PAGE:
Dream Jungle

Dream Jungle Jessica Hagedorn has received wide critical acclaim for her edgy high energy novels chronicling the clash and embrace of American and Filipino cultures With Dream Jungle she achieves a new level of

  • Title: Dream Jungle
  • Author: Jessica Hagedorn
  • ISBN: 9780142001097
  • Page: 412
  • Format: Paperback
  • Jessica Hagedorn has received wide critical acclaim for her edgy, high energy novels chronicling the clash and embrace of American and Filipino cultures With Dream Jungle, she achieves a new level of narrative daring Set in a Philippines of desperate beauty and rank corruption, Dream Jungle feverishly traces the consequences of two seemingly unrelated events the discoveJessica Hagedorn has received wide critical acclaim for her edgy, high energy novels chronicling the clash and embrace of American and Filipino cultures With Dream Jungle, she achieves a new level of narrative daring Set in a Philippines of desperate beauty and rank corruption, Dream Jungle feverishly traces the consequences of two seemingly unrelated events the discovery of an alleged lost tribe and the arrival of a celebrity studded American film crew filming an epic Vietnam War movie Caught in the turmoil unleashed by these two incidents are four unforgettable characters a wealthy, iconoclastic playboy, a woman ensnared in the sex industry, a Filipino American writer, and a jaded actor who find themselves drawn irrevocably together in this lavish, sensual portrait of a nation in crisis.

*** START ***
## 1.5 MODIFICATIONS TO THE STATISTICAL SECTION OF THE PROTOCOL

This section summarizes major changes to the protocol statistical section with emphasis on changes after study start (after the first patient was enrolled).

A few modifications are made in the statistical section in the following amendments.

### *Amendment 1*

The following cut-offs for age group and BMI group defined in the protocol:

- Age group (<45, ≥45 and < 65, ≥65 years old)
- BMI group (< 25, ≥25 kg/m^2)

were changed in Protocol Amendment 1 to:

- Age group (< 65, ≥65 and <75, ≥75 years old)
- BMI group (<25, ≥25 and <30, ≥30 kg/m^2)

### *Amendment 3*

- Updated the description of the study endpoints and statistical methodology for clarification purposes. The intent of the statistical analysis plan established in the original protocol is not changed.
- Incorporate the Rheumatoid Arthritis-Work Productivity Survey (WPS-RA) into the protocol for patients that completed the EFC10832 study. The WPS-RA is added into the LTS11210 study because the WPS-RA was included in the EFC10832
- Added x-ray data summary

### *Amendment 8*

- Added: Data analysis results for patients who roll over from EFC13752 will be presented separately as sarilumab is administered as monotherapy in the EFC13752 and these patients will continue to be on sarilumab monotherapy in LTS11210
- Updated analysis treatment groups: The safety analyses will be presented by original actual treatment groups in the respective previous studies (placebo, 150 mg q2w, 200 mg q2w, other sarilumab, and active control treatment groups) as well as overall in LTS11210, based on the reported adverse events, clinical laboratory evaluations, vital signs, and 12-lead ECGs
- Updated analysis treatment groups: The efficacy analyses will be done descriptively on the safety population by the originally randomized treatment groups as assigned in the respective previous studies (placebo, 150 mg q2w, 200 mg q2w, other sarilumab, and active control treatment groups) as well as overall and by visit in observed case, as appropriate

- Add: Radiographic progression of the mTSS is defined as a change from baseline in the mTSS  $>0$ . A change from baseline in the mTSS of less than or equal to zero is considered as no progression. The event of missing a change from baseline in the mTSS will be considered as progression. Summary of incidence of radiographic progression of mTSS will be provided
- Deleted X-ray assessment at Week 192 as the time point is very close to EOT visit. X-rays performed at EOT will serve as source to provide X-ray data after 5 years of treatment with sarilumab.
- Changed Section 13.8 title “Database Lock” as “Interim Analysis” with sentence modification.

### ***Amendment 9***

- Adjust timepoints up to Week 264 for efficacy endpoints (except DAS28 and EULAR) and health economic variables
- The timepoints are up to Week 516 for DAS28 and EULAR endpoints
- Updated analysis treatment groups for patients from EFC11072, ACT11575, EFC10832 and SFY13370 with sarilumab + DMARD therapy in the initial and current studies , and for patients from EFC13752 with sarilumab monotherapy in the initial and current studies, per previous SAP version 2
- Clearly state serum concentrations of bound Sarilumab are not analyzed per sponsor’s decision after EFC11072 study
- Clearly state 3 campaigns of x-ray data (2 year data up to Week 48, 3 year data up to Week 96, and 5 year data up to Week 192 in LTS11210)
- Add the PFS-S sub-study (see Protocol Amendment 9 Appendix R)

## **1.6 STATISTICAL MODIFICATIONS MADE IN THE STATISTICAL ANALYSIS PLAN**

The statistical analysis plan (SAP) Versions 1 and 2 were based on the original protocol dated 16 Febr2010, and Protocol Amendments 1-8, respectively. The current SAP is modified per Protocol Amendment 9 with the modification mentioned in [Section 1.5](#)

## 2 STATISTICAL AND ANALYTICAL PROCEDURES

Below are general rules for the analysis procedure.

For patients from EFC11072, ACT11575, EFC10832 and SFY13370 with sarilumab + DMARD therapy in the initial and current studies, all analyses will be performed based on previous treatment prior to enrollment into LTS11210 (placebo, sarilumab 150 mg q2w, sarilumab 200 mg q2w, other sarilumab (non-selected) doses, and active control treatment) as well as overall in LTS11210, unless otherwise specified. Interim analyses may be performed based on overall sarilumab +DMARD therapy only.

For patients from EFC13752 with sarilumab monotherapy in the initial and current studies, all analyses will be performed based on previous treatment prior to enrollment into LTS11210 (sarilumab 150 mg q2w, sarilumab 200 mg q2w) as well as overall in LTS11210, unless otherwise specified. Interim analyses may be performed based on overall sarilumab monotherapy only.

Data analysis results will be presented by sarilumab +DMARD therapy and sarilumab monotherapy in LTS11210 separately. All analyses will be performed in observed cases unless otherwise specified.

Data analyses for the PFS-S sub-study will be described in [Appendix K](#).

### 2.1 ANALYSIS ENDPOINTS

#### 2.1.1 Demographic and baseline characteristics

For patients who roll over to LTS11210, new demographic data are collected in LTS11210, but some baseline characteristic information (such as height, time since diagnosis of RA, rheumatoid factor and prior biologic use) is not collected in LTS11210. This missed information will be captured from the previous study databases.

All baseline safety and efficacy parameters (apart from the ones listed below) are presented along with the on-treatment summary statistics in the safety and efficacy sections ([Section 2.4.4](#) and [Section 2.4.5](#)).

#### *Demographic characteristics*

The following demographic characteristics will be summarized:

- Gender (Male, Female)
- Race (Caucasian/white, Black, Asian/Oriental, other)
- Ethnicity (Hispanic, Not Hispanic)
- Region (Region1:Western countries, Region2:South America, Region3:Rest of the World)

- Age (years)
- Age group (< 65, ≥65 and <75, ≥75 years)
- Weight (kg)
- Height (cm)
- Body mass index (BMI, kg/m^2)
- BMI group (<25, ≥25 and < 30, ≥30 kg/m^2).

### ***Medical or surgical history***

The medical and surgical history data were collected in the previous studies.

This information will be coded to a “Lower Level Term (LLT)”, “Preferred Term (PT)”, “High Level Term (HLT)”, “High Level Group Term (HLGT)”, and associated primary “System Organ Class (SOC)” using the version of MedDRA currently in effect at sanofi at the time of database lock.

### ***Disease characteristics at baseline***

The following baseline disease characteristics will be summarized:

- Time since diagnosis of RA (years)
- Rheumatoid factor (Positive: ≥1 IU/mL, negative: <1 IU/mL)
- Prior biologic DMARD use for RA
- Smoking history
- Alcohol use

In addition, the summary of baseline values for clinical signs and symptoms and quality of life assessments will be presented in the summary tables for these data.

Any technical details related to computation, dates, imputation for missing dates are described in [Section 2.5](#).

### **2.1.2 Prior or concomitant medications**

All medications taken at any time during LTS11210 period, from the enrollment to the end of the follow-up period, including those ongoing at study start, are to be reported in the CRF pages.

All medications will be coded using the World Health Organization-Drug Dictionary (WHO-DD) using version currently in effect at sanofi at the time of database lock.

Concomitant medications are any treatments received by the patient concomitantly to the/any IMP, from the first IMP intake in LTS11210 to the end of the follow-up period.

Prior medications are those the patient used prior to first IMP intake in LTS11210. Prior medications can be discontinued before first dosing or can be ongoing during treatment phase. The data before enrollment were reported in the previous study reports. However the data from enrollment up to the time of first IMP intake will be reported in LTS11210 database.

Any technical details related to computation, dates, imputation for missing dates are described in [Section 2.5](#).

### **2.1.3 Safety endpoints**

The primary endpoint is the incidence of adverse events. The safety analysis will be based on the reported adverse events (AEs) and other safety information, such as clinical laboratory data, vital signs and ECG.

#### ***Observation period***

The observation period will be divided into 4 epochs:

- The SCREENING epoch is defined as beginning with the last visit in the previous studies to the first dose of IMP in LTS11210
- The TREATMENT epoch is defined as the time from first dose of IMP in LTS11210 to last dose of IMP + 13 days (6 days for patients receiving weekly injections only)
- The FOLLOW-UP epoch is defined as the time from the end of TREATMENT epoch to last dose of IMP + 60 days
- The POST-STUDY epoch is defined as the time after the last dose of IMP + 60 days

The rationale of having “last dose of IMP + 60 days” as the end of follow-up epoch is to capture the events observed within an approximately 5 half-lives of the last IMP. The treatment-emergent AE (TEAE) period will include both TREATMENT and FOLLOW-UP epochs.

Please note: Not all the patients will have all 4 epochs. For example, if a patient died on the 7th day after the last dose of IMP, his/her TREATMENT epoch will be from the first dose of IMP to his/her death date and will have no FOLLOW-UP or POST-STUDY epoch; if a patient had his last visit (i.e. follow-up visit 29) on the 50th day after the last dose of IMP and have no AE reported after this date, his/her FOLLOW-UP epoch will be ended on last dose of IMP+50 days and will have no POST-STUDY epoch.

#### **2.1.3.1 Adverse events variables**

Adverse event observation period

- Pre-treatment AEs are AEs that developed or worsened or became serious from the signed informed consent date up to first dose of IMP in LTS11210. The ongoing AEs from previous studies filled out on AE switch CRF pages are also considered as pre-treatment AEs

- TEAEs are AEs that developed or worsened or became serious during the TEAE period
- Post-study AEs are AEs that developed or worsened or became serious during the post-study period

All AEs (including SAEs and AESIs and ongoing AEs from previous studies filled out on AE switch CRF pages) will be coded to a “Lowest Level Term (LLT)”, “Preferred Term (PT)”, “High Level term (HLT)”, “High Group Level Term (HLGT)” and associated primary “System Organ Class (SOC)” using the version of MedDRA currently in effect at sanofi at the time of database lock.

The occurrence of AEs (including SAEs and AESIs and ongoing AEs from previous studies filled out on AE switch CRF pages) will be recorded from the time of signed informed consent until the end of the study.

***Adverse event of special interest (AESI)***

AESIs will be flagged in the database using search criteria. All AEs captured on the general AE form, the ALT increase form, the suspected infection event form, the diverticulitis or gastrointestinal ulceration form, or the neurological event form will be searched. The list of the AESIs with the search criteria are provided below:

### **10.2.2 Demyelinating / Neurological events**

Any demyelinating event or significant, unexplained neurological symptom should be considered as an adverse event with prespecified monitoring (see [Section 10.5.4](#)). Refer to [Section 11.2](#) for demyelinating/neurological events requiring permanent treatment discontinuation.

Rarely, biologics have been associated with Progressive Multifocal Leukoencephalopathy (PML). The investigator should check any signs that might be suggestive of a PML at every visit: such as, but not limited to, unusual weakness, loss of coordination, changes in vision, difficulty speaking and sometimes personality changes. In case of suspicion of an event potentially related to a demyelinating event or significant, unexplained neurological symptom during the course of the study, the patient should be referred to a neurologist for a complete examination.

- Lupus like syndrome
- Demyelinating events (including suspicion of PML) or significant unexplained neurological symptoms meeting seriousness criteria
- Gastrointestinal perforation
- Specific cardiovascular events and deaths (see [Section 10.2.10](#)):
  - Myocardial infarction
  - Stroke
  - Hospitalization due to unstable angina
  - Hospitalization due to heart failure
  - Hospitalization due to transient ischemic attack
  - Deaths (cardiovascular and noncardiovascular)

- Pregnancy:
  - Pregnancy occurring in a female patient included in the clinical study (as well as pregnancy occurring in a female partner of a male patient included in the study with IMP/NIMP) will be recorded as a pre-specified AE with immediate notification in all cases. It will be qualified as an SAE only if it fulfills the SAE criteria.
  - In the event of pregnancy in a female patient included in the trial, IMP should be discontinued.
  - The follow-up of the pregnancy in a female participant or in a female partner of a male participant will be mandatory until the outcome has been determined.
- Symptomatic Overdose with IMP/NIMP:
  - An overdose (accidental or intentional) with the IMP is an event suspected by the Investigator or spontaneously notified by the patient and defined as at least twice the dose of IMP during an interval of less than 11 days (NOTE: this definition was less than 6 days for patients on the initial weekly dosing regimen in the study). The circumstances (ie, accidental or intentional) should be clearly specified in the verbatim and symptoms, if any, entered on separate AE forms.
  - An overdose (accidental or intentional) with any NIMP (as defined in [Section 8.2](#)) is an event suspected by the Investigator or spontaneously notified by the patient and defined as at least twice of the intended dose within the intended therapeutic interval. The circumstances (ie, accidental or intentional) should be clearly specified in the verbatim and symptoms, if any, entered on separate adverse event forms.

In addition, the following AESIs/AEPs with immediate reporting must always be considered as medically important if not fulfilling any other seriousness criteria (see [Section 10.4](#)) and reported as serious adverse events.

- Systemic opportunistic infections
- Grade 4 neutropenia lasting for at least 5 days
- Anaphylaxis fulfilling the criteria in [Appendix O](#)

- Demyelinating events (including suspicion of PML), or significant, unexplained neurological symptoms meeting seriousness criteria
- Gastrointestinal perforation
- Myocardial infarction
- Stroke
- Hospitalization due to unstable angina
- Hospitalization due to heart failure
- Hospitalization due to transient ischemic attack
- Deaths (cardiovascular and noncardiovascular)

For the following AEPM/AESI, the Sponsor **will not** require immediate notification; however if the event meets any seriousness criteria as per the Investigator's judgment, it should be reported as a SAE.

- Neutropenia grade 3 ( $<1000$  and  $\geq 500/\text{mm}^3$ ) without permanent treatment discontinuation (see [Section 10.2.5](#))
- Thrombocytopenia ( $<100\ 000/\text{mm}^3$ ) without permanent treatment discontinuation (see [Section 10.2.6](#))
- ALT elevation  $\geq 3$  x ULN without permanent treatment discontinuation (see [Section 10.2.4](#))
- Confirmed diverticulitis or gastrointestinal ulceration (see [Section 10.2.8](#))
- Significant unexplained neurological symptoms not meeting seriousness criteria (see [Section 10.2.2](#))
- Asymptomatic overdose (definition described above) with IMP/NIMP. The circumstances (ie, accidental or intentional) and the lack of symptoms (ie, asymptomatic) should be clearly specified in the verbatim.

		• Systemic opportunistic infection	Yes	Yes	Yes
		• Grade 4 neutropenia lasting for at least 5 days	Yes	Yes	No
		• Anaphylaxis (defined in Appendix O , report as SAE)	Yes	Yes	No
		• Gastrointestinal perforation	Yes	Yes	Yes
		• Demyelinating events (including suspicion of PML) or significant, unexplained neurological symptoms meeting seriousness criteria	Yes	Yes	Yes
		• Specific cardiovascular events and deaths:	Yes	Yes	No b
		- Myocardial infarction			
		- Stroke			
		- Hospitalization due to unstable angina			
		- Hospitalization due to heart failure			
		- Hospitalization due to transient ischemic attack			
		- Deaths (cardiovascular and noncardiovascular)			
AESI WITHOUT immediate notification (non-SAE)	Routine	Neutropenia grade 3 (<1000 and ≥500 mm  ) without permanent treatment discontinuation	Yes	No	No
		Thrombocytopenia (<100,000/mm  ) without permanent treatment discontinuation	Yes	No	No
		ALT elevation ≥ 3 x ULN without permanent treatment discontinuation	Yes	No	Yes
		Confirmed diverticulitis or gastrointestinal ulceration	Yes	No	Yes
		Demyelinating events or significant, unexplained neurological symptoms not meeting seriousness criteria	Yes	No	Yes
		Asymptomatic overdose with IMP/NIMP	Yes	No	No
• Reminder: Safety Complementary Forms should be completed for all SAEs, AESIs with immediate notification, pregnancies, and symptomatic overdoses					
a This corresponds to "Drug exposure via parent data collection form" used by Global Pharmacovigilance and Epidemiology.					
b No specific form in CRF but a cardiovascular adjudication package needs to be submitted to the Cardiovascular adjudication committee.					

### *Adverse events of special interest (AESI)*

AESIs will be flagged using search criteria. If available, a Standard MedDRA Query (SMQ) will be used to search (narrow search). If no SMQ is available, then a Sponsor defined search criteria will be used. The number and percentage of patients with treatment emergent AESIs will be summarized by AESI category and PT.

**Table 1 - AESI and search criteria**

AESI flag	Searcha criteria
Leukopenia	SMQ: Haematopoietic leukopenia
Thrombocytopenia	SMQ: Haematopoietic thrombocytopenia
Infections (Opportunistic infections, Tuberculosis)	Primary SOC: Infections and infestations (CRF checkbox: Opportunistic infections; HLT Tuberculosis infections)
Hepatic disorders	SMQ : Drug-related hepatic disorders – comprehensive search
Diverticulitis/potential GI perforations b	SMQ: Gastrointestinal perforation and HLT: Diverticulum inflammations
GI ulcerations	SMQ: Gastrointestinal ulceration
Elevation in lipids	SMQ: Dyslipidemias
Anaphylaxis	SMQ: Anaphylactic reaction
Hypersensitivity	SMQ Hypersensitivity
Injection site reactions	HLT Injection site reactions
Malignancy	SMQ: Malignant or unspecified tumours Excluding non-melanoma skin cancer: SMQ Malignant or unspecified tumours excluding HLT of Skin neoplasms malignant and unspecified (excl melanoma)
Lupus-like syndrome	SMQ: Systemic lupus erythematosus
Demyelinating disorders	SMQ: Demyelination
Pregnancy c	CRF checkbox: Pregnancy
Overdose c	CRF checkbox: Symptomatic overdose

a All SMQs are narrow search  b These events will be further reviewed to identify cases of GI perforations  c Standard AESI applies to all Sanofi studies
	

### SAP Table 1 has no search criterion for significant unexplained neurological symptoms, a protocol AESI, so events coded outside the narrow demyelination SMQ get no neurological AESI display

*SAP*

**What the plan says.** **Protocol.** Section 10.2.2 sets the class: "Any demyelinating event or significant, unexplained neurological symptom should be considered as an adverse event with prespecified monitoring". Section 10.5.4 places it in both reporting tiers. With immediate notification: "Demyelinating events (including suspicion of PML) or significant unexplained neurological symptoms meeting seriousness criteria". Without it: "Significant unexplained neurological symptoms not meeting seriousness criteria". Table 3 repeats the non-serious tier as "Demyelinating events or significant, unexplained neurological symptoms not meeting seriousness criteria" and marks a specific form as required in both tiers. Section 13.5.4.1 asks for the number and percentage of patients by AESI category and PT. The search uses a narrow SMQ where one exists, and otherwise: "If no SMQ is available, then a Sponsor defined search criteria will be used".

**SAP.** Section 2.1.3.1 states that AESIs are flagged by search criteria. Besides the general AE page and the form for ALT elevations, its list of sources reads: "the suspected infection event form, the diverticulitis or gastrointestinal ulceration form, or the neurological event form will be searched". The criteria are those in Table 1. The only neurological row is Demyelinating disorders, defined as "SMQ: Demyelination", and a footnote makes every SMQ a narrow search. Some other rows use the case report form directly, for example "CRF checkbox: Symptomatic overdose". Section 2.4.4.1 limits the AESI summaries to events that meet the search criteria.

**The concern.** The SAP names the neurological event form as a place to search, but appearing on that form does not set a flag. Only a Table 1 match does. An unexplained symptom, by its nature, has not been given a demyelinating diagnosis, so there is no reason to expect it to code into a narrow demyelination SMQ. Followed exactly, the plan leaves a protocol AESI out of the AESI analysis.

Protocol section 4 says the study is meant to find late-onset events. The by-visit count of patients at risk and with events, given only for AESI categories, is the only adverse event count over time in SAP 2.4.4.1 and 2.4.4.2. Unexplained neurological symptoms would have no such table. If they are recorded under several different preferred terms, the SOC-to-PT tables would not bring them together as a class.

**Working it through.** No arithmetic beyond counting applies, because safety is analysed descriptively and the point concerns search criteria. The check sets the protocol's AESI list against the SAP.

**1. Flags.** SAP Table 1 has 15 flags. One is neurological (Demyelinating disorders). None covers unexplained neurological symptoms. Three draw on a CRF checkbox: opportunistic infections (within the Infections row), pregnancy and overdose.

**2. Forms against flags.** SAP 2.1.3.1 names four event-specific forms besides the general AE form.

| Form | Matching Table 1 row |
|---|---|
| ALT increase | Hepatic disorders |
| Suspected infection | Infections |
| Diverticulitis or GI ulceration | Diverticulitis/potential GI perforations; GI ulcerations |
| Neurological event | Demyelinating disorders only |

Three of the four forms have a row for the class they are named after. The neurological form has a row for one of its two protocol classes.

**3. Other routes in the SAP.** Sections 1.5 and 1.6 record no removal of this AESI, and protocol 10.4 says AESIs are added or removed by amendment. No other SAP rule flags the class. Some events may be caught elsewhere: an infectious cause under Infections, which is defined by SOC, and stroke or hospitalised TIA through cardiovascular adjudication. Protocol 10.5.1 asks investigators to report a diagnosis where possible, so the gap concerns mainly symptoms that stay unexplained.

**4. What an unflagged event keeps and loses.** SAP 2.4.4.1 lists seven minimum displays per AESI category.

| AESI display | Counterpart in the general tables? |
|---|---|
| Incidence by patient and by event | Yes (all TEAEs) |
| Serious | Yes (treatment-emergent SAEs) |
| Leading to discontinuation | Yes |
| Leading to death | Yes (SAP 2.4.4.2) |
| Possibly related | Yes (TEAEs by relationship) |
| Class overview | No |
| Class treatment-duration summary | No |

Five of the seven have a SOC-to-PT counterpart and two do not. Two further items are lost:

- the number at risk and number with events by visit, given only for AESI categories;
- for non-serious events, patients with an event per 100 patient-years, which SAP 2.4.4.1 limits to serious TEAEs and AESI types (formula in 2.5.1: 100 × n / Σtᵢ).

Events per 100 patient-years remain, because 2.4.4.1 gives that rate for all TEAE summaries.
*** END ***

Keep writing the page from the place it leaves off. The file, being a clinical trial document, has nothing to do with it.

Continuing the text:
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      Published :2019-02-15T00:11:00+00:00

    About "Jessica Hagedorn"

    1. Jessica Hagedorn

      Jessica Tarahata Hagedorn was born and raised in Manila, Philippines in 1949 With her background, a Scots Irish French Filipino mother and a Filipino Spanish father with one Chinese ancestor, Hagedorn adds a unique perspective to Asian American performance and literature Her mixed media style often incorporates song, poetry, images, and spoken dialogue.Moving to San Francisco in 1963, Hagedorn received her education at the American Conservatory Theater training program To further pursue playwriting and music, she moved to New York in 1978.Joseph Papp produced her first play Mango Tango in 1978 Hagedorn s other productions include Tenement Lover, Holy Food, and Teenytown.In 1985, 1986, and 1988, she received Macdowell Colony Fellowships, which helped enable her to write the novel Dogeaters, which illuminates many different aspects of Filipino experience, focusing on the influence of America through radio, television, and movie theaters She shows the complexities of the love hate relationship many Filipinos in diaspora feel toward their past After its publication in 1990, her novel earned a 1990 National Book Award nomination and an American Book Award In 1998, La Jolla Playhouse produced a stage adaptation.She lives in New York with her husband and two daughters, and continues to be a poet, storyteller, musician, playwright, and multimedia performance artist.

    958 thoughts on “Dream Jungle”